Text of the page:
How Lancashire health and care staff have been affected by working through the pandemic
Hospital and care home staff in Lancashire are suffering from the “trauma” of more than a year of dealing with Covid and its devastating effects.
That was the message to a group of senior NHS figures in the county, who heard that the pandemic had taken its toll on the health of some of those who have been on the frontline throughout, helping others.
A meeting of the Lancashire and South Cumbria Strategic Commissioning Committee was told that the impact of the crisis was showing through in the two sectors that have been hit hardest by it.
“The regulated care sector [is] very fragile – both in relation to [its] financial position and some of the trauma that those staff have experienced,” explained Kathryn Lord, director of quality at East Lancashire Clinical Commissioning Group (CCG).
“We have lost large numbers of residents very quickly in some of those [care] homes, so bereavement support and support around resilience is [being provided to] staff. I think it’s important that we don’t forget that.”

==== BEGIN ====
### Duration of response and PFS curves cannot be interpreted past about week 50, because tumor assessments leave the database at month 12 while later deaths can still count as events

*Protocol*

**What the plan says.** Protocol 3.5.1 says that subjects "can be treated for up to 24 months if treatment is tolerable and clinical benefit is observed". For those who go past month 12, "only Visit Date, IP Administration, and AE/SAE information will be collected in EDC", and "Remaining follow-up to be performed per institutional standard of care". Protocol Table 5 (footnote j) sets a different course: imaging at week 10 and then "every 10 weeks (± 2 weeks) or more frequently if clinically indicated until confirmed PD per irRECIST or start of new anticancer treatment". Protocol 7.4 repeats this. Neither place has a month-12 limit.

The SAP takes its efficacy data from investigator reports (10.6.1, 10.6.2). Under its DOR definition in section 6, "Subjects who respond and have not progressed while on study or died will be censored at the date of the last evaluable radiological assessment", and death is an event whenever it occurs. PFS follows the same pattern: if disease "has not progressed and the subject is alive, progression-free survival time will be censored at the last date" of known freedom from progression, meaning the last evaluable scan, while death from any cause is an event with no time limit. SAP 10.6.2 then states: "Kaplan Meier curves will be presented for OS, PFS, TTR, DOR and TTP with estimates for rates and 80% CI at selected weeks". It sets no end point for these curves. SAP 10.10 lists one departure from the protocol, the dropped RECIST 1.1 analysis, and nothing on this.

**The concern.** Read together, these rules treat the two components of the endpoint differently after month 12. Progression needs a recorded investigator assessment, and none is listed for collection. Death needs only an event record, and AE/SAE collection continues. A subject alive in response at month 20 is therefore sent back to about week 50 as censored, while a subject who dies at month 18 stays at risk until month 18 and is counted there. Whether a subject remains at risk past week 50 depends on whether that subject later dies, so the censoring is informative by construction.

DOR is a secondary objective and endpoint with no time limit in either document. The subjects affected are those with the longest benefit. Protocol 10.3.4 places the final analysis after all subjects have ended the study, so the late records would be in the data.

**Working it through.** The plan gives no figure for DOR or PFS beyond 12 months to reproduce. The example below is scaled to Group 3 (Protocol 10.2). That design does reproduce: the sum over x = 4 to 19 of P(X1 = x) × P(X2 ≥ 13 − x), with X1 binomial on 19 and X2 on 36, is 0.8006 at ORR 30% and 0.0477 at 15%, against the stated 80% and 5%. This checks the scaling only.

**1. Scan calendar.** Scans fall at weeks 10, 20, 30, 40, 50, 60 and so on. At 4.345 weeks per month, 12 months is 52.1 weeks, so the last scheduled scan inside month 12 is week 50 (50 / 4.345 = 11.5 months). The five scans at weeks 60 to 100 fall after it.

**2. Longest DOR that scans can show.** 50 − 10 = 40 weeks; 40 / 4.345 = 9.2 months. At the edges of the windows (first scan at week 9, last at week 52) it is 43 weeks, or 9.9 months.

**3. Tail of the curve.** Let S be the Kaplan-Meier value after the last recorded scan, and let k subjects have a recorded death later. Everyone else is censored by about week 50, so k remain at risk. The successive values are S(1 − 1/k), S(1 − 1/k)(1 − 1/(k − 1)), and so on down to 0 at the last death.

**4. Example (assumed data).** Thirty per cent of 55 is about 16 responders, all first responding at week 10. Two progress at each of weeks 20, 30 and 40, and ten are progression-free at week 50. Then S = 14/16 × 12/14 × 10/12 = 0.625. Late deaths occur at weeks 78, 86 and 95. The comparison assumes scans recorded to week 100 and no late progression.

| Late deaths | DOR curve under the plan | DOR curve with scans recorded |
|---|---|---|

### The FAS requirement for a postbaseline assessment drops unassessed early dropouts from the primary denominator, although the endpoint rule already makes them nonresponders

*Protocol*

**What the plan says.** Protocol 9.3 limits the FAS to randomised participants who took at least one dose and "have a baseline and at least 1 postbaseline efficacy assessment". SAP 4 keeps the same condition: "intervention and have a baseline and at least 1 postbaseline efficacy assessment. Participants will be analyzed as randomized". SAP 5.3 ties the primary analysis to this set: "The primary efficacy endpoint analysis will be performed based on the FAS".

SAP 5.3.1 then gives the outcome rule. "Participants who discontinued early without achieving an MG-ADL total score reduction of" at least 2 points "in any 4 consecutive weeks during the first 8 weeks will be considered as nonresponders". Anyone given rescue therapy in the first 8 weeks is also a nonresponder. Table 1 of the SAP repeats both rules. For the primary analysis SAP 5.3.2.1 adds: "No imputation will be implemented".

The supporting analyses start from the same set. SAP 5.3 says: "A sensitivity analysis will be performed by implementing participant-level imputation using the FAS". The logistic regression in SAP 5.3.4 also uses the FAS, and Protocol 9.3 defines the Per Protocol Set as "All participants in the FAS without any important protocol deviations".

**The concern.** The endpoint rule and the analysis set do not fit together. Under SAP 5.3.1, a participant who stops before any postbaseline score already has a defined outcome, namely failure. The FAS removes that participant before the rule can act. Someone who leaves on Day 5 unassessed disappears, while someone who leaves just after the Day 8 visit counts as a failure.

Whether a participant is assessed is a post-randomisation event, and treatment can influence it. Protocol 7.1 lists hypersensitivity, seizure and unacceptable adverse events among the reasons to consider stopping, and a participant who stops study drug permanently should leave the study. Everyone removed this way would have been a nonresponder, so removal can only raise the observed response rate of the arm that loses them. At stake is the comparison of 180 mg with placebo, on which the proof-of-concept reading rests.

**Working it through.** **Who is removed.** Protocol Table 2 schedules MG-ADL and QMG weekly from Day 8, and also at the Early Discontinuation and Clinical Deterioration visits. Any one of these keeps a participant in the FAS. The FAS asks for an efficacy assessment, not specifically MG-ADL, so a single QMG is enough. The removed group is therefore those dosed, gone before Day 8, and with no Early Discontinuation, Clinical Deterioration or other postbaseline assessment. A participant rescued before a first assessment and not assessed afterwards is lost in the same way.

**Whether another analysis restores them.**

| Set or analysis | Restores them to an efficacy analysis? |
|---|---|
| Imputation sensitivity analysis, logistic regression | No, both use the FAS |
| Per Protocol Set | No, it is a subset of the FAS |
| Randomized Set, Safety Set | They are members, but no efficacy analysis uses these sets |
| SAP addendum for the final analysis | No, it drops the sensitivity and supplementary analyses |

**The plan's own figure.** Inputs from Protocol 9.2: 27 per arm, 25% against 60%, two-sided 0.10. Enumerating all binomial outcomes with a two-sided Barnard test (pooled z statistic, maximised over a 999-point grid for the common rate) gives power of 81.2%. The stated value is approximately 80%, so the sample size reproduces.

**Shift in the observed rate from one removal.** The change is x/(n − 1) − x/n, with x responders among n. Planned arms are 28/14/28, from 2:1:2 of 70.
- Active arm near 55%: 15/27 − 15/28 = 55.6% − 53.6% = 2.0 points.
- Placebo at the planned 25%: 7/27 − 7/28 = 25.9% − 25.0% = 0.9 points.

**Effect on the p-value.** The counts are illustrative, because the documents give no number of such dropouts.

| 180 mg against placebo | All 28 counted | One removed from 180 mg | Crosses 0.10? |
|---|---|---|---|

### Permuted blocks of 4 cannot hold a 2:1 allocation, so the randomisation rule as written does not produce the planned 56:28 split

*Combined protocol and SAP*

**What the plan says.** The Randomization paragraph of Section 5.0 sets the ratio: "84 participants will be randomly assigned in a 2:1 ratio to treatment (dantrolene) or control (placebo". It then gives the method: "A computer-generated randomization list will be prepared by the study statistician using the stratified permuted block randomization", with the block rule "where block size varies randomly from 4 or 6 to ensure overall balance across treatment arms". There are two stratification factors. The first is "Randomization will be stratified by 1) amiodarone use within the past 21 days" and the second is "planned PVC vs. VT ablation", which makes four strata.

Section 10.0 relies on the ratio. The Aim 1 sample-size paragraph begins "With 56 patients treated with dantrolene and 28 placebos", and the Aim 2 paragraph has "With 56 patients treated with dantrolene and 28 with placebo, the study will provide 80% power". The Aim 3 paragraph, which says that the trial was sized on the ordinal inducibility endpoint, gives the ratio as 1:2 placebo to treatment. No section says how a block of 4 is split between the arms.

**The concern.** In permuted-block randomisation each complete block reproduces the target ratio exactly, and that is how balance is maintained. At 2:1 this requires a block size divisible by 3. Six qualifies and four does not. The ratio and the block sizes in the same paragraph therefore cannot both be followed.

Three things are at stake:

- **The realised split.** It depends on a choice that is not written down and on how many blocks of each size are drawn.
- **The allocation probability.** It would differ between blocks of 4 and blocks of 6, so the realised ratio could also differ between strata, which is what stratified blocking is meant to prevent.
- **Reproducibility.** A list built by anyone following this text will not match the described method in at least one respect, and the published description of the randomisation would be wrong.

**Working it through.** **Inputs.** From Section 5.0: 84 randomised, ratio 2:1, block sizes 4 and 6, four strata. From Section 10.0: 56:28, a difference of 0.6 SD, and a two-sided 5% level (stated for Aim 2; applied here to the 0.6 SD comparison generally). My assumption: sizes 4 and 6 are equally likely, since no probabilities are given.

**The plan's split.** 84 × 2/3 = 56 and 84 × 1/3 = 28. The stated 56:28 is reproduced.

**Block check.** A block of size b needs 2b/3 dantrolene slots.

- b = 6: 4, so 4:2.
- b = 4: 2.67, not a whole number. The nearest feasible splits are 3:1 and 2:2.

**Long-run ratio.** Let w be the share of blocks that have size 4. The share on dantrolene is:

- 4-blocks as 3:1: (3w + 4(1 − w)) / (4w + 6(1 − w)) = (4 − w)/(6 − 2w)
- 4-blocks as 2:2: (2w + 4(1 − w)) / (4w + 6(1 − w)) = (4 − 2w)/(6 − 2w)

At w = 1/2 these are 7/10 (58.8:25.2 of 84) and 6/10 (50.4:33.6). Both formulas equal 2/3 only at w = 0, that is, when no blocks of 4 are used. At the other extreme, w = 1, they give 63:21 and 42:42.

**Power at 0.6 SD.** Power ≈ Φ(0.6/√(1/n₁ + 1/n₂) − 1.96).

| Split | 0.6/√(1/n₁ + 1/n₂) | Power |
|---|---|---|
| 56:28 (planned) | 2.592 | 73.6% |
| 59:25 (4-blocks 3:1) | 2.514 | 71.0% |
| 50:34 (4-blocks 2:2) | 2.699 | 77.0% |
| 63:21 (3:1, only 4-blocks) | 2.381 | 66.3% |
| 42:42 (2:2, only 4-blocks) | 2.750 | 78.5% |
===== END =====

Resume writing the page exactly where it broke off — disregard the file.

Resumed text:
The committee heard that a similar situation was facing some hospital workers. The absence rate across Lancashire and South Cumbria’s NHS trusts is declining and, at 7.4 percent, is in line with the national average.
“However, it’s not just the number of staff who are off, it’s the reason that [they] are off,” Ms. Lord said.
“The highest reports [are] in relation to stress, anxiety and depression. So the organisations have established a resilience hub and they are trying to identify staff who have been off for significant periods of time, to work on an individual basis with those epeople.
“Again, [it is] concerning. but good that they can identify [those needing help] and work through it.”